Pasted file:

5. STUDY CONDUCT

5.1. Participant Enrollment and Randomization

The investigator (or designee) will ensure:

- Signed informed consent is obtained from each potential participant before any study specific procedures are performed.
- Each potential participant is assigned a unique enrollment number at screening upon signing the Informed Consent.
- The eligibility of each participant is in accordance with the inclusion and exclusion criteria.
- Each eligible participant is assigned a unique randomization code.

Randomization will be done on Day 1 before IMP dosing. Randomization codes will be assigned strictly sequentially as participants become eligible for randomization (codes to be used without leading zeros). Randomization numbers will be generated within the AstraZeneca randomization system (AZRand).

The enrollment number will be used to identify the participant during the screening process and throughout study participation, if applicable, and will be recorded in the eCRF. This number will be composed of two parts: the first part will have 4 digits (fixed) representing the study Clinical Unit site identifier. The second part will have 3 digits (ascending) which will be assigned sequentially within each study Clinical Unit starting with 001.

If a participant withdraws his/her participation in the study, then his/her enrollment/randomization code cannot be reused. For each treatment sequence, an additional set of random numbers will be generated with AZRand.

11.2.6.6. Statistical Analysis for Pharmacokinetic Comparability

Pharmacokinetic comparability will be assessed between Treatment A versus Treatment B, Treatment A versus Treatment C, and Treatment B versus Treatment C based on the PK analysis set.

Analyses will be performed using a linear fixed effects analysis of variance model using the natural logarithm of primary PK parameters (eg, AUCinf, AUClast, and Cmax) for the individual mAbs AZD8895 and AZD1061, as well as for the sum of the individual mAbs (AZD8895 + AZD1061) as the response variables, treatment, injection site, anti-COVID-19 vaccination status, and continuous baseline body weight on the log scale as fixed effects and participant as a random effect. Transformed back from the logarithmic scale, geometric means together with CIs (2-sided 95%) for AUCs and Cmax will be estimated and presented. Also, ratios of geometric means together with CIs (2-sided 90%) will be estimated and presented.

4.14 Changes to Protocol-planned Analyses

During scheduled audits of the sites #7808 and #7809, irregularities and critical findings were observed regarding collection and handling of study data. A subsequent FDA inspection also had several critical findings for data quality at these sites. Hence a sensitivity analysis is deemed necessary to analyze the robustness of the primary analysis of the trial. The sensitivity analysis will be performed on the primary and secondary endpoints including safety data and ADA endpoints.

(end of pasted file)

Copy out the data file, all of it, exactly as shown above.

5. STUDY CONDUCT

5.1. Participant Enrollment and Randomization

The investigator (or designee) will ensure:

- Signed informed consent is obtained from each potential participant before any study specific procedures are performed.
- Each potential participant is assigned a unique enrollment number at screening upon signing the Informed Consent.
- The eligibility of each participant is in accordance with the inclusion and exclusion criteria.
- Each eligible participant is assigned a unique randomization code.

Randomization will be done on Day 1 before IMP dosing. Randomization codes will be assigned strictly sequentially as participants become eligible for randomization (codes to be used without leading zeros). Randomization numbers will be generated within the AstraZeneca randomization system (AZRand).

The enrollment number will be used to identify the participant during the screening process and throughout study participation, if applicable, and will be recorded in the eCRF. This number will be composed of two parts: the first part will have 4 digits (fixed) representing the study Clinical Unit site identifier. The second part will have 3 digits (ascending) which will be assigned sequentially within each study Clinical Unit starting with 001.

If a participant withdraws his/her participation in the study, then his/her enrollment/randomization code cannot be reused. For each treatment sequence, an additional set of random numbers will be generated with AZRand.

11.2.6.6. Statistical Analysis for Pharmacokinetic Comparability

Pharmacokinetic comparability will be assessed between Treatment A versus Treatment B, Treatment A versus Treatment C, and Treatment B versus Treatment C based on the PK analysis set.

Analyses will be performed using a linear fixed effects analysis of variance model using the natural logarithm of primary PK parameters (eg, AUCinf, AUClast, and Cmax) for the individual mAbs AZD8895 and AZD1061, as well as for the sum of the individual mAbs (AZD8895 + AZD1061) as the response variables, treatment, injection site, anti-COVID-19 vaccination status, and continuous baseline body weight on the log scale as fixed effects and participant as a random effect. Transformed back from the logarithmic scale, geometric means together with CIs (2-sided 95%) for AUCs and Cmax will be estimated and presented. Also, ratios of geometric means together with CIs (2-sided 90%) will be estimated and presented.

4.14 Changes to Protocol-planned Analyses

During scheduled audits of the sites #7808 and #7809, irregularities and critical findings were observed regarding collection and handling of study data. A subsequent FDA inspection also had several critical findings for data quality at these sites. Hence a sensitivity analysis is deemed necessary to analyze the robustness of the primary analysis of the trial. The sensitivity analysis will be performed on the primary and secondary endpoints including safety data and ADA endpoints.